For the “intact” berries, hull and quarter them.  Hulling is very easy – pull back the stem, run the knife around the center of the berry, making a cone shape, then pull it out and discard.

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Cut the berry into quarters, put in a bowl with the sugar (as little or as much as you prefer – I didn’t need much due to the freshness of the berries).

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A little lemon juice is pleasant as well, as is Grand Marnier liqueur. Let this sit while you prepare the shortcakes.

Shortcakes :

2 cups flour
1/2 tsp salt
1 tbsp baking powder
3 tbsp sugar; 2 tbsp for sprinkling (5 total)
1 stick butter, frozen
1 egg, beaten
1/2 cups + 1 tbsp half and half
1 egg white, lightly beaten

Preheat the oven to 425F.  In a medium bowl, mix the flour, salt, baking powder, and 3 tbsp sugar.  Mix together to evenly distribute the ingredients.  Set aside.

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Grab that stick of FROZEN butter.  Using a large cheese grater, grate the butter onto a plate (or directly into the dry ingredients, if you are strong enough to do so.  I am a weakling and cannot grate while holing our [broken] grater).  I put a plate or a paper towel on top of the counter and therefore grate straight up and down rather then on an angle.  I found it was easier to do it this way, if not simply for the well-being of my whisk-worn wrists.  Toss the butter curls into the flour mixture.

If you don’t have a grate, fear not !  Simply cut the butter into small, workable pieces and mix them into the flour mixture.

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Using your hands, work the butter into the flour until it forms large clumps and resembles cornmeal…or almond flour.  You should be able to squish the dough between your fingers and it will momentarily keep its shape.

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Mix the beaten egg with half and half; pour it into the flour mixture.  I made a hole in the dry ingredients and emptied the egg combo into the center of the flour, then mixed with a fork.  Stir until large clumps form.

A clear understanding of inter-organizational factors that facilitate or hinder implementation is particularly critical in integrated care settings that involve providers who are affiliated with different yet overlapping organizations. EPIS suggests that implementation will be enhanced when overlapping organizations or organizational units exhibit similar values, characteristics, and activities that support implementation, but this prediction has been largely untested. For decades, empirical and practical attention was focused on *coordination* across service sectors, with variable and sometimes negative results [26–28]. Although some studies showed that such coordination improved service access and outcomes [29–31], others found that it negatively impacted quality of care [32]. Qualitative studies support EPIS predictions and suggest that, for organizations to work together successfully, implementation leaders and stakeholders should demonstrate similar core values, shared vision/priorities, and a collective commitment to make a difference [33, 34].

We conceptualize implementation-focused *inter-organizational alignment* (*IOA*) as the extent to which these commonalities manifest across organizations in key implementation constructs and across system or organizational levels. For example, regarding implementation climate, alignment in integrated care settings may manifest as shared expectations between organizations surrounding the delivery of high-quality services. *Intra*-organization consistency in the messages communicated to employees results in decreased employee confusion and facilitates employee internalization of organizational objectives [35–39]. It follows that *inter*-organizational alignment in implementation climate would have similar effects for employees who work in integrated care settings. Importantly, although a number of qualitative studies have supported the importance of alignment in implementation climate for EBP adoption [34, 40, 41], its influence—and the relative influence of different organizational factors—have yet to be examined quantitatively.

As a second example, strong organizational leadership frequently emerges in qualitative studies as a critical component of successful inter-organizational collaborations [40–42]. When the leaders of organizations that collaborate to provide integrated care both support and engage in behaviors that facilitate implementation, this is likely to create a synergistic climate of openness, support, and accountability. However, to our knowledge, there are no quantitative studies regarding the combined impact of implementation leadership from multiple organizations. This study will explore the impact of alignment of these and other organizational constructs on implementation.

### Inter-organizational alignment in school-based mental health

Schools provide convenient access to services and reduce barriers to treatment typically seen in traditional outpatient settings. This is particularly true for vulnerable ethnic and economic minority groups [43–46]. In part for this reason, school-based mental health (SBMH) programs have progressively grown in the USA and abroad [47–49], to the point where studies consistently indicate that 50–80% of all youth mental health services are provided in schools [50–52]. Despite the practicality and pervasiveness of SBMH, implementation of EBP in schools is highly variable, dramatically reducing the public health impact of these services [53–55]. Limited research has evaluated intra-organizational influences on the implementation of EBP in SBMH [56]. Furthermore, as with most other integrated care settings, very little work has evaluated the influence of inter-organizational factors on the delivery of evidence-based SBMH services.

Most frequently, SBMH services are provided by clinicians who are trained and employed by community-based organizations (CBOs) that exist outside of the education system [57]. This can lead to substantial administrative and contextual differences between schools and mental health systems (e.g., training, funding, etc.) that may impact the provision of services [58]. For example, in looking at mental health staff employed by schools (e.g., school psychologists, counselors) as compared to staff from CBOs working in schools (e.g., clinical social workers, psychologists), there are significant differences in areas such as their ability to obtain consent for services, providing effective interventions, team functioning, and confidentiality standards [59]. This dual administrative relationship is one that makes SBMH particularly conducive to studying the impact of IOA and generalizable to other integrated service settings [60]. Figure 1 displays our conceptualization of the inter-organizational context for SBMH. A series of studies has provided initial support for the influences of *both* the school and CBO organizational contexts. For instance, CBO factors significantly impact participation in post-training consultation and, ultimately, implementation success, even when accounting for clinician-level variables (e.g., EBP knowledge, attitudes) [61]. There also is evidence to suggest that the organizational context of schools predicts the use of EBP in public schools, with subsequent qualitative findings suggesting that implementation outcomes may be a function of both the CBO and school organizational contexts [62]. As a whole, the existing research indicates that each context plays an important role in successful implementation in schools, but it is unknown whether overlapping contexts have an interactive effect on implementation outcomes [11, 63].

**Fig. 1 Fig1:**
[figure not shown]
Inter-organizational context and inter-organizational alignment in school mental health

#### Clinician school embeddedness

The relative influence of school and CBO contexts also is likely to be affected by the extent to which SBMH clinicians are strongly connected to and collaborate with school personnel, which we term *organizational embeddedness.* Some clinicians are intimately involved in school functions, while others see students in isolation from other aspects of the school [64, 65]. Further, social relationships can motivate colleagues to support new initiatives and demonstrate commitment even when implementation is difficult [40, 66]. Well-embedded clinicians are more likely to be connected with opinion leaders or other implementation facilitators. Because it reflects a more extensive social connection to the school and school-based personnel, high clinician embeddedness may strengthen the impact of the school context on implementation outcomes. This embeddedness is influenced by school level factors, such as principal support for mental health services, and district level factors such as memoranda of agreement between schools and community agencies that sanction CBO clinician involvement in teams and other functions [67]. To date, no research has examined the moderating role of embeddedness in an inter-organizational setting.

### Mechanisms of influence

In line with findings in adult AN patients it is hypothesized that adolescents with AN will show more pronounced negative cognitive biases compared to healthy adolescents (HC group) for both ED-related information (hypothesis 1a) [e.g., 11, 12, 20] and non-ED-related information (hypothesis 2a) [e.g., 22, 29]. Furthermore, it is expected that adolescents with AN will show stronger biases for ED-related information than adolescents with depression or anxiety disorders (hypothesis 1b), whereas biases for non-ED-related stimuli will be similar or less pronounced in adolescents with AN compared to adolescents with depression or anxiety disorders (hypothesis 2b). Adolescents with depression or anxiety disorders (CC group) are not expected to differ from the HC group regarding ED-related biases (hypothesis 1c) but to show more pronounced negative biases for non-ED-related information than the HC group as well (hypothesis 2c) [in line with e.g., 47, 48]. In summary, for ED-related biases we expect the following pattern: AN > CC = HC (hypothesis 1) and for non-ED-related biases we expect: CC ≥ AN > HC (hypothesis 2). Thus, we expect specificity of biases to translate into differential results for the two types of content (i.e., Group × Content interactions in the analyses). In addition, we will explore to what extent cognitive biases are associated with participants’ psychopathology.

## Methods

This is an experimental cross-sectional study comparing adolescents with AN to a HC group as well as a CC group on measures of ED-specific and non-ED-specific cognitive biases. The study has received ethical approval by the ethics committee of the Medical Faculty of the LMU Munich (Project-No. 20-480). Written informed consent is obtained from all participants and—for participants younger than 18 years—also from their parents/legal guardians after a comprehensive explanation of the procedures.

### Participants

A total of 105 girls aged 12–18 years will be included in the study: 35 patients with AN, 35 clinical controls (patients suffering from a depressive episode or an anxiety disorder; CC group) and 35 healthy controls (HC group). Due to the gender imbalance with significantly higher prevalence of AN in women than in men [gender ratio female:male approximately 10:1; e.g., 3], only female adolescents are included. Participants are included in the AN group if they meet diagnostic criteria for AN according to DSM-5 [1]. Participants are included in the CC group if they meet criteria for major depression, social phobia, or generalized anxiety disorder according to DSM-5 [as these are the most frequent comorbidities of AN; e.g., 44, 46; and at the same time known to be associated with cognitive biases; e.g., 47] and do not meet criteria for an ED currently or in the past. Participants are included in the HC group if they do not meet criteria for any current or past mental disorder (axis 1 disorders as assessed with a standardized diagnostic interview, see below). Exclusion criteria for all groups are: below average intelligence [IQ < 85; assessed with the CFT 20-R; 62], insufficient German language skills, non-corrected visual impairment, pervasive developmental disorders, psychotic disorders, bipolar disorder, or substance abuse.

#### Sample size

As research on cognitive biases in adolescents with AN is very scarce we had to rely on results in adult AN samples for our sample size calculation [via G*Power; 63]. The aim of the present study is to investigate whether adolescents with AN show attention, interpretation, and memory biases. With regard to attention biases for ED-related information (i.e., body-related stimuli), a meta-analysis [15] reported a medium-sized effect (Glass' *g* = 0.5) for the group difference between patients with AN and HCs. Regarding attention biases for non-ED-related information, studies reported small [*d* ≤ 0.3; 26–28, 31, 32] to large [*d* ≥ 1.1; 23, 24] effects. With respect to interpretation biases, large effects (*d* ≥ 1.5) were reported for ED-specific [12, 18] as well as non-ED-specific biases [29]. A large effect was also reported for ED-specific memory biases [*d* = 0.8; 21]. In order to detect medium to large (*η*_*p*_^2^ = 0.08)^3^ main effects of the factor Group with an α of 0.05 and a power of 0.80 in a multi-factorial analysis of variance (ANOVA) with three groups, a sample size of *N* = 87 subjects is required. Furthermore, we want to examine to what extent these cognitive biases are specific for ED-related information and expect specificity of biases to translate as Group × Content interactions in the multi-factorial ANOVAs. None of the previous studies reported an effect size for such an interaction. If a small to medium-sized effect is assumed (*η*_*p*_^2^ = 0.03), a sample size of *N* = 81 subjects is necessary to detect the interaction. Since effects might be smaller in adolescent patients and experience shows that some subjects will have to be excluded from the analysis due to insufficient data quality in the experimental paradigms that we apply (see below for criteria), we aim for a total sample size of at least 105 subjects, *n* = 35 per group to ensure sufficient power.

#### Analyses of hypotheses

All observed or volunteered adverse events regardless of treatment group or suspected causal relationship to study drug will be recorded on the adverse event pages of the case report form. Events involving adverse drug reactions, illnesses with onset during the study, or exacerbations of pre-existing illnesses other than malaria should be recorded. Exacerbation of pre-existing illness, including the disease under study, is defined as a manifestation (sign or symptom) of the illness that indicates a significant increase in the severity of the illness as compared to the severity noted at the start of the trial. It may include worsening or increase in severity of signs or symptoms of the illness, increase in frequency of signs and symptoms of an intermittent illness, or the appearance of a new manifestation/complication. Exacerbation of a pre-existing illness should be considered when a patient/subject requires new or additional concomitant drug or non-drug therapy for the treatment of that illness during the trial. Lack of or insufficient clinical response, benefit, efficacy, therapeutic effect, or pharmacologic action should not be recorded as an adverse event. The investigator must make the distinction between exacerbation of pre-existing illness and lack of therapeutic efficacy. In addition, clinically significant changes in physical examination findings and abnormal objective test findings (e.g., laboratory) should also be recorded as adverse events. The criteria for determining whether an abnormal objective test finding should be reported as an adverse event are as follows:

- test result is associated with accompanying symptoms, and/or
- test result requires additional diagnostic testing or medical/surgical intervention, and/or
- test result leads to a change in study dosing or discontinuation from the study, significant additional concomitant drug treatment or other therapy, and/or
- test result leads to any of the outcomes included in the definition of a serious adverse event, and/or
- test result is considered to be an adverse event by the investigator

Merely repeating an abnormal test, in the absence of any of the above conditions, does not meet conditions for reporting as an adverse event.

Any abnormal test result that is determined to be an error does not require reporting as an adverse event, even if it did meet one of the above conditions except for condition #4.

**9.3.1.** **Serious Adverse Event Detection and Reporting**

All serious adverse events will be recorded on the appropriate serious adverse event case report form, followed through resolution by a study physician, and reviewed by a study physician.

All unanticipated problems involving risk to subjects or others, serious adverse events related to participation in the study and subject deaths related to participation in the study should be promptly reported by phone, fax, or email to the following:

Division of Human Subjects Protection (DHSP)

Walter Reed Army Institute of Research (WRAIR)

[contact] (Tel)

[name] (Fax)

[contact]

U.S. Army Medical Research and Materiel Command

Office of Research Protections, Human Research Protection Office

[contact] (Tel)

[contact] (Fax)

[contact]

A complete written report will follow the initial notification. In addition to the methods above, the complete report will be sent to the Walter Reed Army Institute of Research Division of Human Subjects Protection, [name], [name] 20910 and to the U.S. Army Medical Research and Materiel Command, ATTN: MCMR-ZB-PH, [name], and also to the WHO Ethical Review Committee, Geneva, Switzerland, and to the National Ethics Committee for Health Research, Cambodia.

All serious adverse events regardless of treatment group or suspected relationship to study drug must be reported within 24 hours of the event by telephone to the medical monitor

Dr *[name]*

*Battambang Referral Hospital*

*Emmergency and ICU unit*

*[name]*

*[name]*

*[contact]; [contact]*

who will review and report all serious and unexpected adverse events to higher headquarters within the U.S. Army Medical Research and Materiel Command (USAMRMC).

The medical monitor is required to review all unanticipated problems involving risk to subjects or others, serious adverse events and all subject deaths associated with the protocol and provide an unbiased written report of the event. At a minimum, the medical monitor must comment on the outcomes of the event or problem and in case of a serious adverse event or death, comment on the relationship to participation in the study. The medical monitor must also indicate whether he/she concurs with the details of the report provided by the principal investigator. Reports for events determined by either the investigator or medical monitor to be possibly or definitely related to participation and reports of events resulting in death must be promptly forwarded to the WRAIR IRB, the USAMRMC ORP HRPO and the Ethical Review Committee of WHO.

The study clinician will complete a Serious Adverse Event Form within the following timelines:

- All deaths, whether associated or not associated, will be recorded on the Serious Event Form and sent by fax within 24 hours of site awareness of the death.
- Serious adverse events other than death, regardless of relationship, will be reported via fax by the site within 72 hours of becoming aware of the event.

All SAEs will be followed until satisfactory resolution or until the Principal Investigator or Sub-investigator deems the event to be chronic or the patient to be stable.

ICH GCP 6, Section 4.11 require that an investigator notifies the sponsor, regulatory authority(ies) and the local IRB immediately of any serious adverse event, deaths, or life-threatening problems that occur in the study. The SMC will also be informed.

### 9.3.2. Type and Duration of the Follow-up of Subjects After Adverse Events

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Turn mixture our onto a floured work surface and lightly knead until it comes together – this shouldn’t take long nor a lot of flour – it’s a sticky, soft, loose dough.  Just make sure the countertop is nicely floured and you shouldn’t have any problems.

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Pat dough into a 9-by-6” rectangle (well, that’s rather fussy, isn’t it ?) that is 3/4 inches thick. I would just estimate a nice rectangle that is about the thickness of your pinkie nail.  The cakes will rise in the oven, but not excessively, so keep that in mind when you are patting out the dough.  Cut the dough into 6 rounds (or more, depending on how thick or thin you made your dough).  I used a glass as my “cookie cutter” and it worked perfectly.  Place over the dough, press, turn, and lift – works like a charm.

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Place 1 inch apart on a large baking sheet.  Brush the tops with eggs whites and sprinkle with remaining sugar – if you have turbinado sugar, or raw sugar, I think that would be excellent.

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Bake until golden brown – probably about 12-15 minutes in a hot oven.  Upon removal, let the cakes cool until warm, about 10 minutes.

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To serve, split each cake cross-wise and plop a hearty spoonful of vanilla ice cream in the center.  Spoon berries over ice cream and maybe a little whipped cream, and serve on a back porch on a warm sumer night !

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Bon appétit ! 🙂

Categories: English | Tags: , , , , , , , , | 2 Comments